ATLANTA (AP) — Ever had one of those "Gosh, I wish I had a camera" moments when something novel happens in your life? The Narrative Clip is a small, wearable camera that makes an attempt to capture some of those fleeting moments automatically.
The $279 square device clips on to your shirt collar or jacket pocket and takes a photo automatically every 30 seconds. That's more than 2,800 per day if you have it on around the clock.
The Narrative Clip doesn't have a shutter button or an on/off switch. It's just always on, always logging moments in your life.
It turns off only if you put it in your pocket, face down on a table or in a drawer. The battery lasts two days, but I threw it in a drawer at night so it never ran out of juice for me.
I wore the device for more than two weeks and got a middling mix of odd moments in line at Starbucks, blurred shots from a drive in my car and an occasional gem of my dog pulling me on a walk. Interesting moments indeed, but perhaps not crucial to re-live.
To view photos, I simply sync the device with a personal computer using a USB cable. Images are stored on your hard drive, and you can view them on your PC anytime.
You can also have copies stored through the device's online storage service. That's free for one year, but $9 plus tax per month after that. The online service will let you browse your life moments through an app for iPhones and Android phones.
The mobile app is pretty slick. It's a breeze to swipe along a ribbon of thumbnails near the bottom and enlarge chosen moments for closer inspection. I'm able to share any of those photos from the app to Facebook and Twitter.
The quality of the photos varies depending on lighting, motion and the occasional blockage from my shirt collar. The majority of the shots taken with the device's 5 megapixel camera were blurry and comparable to an entry-level pocket digital camera.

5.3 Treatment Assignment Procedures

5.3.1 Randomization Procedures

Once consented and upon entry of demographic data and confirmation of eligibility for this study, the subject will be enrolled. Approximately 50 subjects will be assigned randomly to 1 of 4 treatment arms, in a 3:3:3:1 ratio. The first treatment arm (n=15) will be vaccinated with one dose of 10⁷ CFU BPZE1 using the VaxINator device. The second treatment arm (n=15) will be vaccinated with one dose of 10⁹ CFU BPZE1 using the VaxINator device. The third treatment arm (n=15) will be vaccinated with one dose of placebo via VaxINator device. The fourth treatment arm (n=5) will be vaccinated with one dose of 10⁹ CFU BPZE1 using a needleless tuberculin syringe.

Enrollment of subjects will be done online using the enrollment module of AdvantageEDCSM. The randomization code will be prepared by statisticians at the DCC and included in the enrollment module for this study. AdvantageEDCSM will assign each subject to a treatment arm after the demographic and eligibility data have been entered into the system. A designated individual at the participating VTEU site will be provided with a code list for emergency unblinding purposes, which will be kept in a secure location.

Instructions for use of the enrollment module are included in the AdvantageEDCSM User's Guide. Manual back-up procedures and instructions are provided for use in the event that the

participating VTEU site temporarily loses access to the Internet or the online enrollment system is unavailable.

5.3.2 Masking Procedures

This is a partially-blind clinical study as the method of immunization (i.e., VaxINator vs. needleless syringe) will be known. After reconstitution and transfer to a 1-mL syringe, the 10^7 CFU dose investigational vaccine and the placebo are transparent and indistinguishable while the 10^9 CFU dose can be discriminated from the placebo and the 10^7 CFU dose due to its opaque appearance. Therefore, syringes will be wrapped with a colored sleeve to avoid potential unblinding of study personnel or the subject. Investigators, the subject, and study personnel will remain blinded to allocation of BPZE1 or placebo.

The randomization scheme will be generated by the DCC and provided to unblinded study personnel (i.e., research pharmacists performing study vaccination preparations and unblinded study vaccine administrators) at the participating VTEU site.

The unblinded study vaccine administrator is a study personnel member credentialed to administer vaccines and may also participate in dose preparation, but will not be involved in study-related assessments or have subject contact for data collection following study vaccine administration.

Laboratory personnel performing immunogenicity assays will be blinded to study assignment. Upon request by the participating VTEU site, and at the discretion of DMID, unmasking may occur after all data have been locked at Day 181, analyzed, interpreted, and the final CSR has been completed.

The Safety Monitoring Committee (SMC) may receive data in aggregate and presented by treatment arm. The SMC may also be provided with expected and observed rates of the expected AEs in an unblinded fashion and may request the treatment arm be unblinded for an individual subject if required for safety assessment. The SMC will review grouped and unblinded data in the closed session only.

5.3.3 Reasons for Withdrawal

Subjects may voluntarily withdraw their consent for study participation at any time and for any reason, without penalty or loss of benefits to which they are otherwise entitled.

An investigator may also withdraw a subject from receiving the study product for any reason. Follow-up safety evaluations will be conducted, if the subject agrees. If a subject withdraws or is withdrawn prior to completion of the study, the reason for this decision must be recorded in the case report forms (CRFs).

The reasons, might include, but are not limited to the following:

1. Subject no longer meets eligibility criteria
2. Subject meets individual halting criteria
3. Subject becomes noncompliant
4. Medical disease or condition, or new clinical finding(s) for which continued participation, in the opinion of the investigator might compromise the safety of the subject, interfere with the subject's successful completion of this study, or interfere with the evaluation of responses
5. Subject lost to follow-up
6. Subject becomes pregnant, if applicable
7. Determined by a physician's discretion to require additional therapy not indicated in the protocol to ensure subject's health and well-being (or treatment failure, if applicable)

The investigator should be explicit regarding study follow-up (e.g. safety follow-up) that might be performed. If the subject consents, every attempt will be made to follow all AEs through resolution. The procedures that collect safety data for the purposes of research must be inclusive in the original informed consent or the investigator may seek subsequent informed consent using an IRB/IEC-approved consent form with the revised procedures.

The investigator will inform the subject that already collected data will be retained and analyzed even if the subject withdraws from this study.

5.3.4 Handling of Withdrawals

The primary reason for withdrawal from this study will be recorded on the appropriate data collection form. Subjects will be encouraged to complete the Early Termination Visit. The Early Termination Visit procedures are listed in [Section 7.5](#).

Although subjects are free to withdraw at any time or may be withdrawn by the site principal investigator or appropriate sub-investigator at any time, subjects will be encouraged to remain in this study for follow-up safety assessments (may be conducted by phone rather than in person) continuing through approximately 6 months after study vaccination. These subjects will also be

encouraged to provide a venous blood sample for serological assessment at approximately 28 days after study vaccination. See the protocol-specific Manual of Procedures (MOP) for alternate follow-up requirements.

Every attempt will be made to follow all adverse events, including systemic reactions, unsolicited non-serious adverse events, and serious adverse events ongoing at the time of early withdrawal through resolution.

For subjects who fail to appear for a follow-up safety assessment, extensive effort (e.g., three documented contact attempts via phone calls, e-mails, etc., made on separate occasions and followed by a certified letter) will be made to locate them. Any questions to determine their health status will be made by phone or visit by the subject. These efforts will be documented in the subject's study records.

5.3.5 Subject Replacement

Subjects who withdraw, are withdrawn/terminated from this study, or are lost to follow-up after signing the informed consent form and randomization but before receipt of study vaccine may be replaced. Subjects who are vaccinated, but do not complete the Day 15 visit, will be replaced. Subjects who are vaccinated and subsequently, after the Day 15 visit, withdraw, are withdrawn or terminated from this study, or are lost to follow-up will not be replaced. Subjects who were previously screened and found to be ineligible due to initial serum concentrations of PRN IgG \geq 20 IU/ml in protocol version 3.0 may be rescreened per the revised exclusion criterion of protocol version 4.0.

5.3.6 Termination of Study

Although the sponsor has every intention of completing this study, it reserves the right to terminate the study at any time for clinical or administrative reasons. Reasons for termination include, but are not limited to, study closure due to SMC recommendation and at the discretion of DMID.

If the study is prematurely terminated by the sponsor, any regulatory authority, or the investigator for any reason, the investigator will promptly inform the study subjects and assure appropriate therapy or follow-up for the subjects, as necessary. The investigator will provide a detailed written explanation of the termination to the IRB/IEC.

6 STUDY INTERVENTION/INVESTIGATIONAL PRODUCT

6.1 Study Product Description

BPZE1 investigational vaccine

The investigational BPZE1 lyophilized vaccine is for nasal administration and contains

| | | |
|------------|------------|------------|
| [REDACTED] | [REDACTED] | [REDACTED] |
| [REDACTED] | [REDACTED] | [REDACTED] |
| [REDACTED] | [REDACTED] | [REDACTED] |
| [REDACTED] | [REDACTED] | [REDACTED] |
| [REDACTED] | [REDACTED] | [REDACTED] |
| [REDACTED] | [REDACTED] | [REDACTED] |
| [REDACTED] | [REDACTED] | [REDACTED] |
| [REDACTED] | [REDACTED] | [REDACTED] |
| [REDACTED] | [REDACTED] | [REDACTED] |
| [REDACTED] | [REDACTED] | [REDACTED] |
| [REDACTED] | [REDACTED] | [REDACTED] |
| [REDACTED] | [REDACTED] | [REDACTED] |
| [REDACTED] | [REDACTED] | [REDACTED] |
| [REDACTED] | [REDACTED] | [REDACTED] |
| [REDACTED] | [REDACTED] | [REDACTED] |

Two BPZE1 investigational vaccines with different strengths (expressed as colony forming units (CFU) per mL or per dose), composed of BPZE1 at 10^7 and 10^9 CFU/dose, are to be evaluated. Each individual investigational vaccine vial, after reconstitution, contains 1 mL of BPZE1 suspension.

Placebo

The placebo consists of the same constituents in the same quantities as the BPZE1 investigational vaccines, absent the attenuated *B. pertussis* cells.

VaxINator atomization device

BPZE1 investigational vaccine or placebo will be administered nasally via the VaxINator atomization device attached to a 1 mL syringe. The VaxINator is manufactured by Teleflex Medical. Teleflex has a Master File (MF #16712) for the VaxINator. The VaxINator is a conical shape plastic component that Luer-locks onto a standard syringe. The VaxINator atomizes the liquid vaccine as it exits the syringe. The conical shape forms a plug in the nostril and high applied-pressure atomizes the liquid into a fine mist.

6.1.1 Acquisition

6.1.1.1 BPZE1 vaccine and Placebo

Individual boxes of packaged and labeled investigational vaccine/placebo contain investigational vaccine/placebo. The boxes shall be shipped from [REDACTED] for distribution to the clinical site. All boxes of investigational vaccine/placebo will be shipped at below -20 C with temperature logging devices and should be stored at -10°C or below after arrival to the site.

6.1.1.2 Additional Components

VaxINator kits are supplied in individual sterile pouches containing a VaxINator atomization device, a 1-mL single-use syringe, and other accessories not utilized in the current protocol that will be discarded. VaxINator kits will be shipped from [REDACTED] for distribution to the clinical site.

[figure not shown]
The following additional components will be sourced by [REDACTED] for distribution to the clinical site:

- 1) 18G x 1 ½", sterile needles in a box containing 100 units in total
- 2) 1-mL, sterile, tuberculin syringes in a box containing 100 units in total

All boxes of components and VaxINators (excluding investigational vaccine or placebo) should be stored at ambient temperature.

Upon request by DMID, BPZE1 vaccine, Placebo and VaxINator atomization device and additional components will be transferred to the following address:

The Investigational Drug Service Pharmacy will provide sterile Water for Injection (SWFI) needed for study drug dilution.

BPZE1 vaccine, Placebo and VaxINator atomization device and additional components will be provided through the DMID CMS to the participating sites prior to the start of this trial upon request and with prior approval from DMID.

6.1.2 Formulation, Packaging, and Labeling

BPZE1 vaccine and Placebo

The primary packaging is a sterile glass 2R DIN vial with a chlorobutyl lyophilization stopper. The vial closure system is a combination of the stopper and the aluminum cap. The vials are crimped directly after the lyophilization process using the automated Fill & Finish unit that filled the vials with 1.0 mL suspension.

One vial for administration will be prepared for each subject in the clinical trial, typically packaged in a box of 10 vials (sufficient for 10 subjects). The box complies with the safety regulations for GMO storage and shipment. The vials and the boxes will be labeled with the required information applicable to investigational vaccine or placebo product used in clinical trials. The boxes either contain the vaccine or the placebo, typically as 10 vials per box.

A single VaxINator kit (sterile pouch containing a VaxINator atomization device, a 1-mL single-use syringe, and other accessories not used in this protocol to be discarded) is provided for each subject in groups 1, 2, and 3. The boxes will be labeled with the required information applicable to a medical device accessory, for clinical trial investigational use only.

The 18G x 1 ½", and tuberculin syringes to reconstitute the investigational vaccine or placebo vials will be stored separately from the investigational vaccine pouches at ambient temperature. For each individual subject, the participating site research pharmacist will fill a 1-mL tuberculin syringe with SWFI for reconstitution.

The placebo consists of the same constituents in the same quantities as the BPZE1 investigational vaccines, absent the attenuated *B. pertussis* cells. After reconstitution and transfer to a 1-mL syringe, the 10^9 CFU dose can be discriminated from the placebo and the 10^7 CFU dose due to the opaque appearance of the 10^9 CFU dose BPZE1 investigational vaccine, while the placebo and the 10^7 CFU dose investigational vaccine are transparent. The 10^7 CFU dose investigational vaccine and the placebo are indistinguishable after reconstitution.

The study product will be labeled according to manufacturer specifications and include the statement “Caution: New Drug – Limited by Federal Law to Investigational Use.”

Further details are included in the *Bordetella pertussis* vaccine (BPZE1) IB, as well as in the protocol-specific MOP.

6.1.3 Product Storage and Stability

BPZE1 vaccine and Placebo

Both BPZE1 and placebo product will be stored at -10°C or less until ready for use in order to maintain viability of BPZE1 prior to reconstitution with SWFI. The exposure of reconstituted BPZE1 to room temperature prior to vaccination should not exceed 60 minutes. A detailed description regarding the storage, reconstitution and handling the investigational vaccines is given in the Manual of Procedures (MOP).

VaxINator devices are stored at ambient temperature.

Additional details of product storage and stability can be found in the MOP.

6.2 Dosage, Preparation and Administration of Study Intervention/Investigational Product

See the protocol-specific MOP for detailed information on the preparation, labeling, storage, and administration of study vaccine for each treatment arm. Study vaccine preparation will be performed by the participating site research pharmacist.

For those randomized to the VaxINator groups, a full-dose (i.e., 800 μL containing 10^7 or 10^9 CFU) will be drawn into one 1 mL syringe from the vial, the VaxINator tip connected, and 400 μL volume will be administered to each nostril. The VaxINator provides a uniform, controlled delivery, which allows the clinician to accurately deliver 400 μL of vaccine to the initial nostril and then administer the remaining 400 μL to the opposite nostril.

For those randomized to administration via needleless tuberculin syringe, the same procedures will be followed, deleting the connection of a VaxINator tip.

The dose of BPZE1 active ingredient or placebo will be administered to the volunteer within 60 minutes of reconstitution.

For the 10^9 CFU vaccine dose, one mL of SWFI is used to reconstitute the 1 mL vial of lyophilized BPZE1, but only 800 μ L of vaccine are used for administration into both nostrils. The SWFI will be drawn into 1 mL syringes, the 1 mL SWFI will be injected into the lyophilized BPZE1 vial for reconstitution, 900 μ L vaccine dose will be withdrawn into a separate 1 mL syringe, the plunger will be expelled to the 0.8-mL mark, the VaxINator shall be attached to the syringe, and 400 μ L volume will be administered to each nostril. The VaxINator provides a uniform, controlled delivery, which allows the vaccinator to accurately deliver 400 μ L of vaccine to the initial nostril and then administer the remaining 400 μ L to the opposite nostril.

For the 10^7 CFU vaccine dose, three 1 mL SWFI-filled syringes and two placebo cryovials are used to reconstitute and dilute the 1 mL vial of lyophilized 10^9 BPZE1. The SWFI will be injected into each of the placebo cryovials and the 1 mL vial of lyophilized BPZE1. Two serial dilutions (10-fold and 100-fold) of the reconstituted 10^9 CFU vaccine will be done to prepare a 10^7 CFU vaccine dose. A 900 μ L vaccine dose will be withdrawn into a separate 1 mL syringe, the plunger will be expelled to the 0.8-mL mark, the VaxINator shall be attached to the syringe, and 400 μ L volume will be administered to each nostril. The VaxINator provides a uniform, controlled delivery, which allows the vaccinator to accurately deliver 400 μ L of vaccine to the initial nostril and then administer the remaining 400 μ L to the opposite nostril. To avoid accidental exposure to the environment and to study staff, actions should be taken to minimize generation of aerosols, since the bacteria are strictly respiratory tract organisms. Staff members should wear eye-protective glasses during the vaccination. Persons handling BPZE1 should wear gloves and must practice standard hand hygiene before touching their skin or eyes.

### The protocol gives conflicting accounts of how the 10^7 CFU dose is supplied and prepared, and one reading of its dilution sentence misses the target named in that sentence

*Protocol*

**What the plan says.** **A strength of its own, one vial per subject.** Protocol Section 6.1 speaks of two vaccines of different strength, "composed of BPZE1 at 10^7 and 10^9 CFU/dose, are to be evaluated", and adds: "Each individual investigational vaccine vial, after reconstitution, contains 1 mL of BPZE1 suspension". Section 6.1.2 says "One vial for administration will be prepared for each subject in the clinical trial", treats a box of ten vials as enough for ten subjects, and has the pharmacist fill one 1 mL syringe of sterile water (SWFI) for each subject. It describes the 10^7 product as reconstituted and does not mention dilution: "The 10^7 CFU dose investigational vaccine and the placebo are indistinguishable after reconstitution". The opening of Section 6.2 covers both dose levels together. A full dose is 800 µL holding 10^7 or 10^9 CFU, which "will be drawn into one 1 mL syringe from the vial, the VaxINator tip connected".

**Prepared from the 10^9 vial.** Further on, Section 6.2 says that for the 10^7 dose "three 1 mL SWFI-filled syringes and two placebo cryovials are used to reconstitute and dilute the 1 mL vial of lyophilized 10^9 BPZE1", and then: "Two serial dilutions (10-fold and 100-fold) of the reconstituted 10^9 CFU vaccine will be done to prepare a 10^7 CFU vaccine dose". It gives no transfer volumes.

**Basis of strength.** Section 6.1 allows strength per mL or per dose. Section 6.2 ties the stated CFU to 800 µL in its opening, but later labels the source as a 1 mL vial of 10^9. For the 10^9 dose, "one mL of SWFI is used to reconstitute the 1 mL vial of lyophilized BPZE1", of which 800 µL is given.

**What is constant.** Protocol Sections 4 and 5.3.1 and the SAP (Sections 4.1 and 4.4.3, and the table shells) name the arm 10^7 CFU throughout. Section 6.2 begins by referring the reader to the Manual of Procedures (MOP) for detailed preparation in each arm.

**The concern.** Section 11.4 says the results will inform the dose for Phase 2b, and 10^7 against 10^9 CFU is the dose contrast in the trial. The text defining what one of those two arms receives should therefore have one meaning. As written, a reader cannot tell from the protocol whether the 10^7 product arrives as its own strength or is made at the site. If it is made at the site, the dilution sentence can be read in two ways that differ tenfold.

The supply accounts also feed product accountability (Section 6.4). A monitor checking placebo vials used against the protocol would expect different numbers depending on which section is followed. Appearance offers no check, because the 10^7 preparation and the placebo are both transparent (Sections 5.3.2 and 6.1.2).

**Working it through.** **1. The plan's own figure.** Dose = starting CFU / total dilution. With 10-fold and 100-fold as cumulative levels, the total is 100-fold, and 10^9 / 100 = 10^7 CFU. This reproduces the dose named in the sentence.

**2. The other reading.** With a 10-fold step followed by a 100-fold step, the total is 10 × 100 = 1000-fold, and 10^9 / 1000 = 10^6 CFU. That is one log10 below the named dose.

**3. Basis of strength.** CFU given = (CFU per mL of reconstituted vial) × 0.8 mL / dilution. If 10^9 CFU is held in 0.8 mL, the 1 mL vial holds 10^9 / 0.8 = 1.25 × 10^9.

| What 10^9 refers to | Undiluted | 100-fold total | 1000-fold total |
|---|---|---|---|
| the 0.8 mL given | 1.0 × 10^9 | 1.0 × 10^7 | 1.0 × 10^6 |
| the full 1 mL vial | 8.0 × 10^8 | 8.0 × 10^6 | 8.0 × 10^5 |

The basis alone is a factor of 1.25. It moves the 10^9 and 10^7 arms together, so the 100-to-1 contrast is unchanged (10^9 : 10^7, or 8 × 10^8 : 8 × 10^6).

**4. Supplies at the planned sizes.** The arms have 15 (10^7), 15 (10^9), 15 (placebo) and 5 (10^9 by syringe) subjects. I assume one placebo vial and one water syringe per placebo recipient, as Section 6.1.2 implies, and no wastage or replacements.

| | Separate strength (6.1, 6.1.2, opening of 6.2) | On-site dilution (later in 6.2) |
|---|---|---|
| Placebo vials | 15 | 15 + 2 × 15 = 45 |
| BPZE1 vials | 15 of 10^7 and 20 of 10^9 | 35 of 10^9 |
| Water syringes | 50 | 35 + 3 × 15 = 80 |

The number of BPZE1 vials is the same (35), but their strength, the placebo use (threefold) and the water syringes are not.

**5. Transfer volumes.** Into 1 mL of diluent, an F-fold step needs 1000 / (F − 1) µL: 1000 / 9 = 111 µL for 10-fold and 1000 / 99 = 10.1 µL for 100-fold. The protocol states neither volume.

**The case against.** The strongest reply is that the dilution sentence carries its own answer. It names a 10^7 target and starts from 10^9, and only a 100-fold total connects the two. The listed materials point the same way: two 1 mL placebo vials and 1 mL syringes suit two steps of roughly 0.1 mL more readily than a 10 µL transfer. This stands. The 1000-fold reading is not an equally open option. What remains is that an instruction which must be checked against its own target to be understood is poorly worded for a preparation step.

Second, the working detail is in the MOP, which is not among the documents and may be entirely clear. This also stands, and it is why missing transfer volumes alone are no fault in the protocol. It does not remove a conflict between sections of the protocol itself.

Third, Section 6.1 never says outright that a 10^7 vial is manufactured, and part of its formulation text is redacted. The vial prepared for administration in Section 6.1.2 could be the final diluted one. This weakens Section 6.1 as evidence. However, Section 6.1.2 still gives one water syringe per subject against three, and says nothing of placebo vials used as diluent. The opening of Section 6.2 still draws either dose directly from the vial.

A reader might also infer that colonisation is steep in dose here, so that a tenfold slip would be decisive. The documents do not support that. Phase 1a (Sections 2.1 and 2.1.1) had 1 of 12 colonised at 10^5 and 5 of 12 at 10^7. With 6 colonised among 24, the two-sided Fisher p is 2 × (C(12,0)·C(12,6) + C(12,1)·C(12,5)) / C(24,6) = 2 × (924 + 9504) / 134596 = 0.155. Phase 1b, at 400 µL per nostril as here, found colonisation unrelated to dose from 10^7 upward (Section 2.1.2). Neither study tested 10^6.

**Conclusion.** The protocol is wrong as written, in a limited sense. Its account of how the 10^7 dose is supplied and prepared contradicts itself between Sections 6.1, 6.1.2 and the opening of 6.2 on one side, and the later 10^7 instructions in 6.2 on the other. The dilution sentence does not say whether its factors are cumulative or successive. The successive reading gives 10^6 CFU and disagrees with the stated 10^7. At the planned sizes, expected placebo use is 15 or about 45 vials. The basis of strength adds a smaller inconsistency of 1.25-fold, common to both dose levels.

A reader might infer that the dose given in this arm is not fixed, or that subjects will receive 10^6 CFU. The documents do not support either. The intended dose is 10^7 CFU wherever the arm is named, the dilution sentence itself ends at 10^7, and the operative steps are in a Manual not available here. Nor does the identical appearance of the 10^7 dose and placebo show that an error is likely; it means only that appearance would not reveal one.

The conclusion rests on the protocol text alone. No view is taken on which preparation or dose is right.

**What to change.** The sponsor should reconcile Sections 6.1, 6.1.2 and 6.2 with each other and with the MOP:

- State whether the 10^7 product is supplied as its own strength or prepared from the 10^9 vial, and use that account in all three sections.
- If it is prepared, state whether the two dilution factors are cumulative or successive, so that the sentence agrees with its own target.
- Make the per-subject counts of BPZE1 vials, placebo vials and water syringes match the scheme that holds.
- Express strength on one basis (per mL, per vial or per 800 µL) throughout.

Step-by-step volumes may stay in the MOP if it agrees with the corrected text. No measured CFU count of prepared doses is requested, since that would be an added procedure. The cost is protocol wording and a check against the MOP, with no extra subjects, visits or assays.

Furthermore, most moments I had hoped it would capture didn't happen exactly as the shutter snapped every 30 seconds. Only a few did.
This, however, is life in motion. I move. I drive. I walk my dog. I even clipped the Narrative Clip on to my dog's harness for a while and let him document his life. I put the clip on a ledge near my home office window and let it capture a 30-second interval time-lapse of the morning sun.
The Narrative Clip doesn't position itself as the answer to all photographic needs. It couldn't.
More to its stated goal, the small square camera with a silver clip on the back is a travel buddy. It takes the odd shot of the odd moment and lets you browse through the images chronologically. There's no search function or anything like that.
The Narrative Clip doesn't solve anything, but it offers something: a new and interesting perspective of my daily habits.
It taught me that I sit too much, jaywalk too much, tend to avoid crowds and go to Starbucks a lot. These are moments that I would have never thought to take a photo of, but they are part of my existence, now recorded in imagery.
In all, the Narrative Clip is a polished attempt at doing what we don't always have time to do: chronicle our lives.
Follow Ron Harris on Twitter: https://twitter.com/Journorati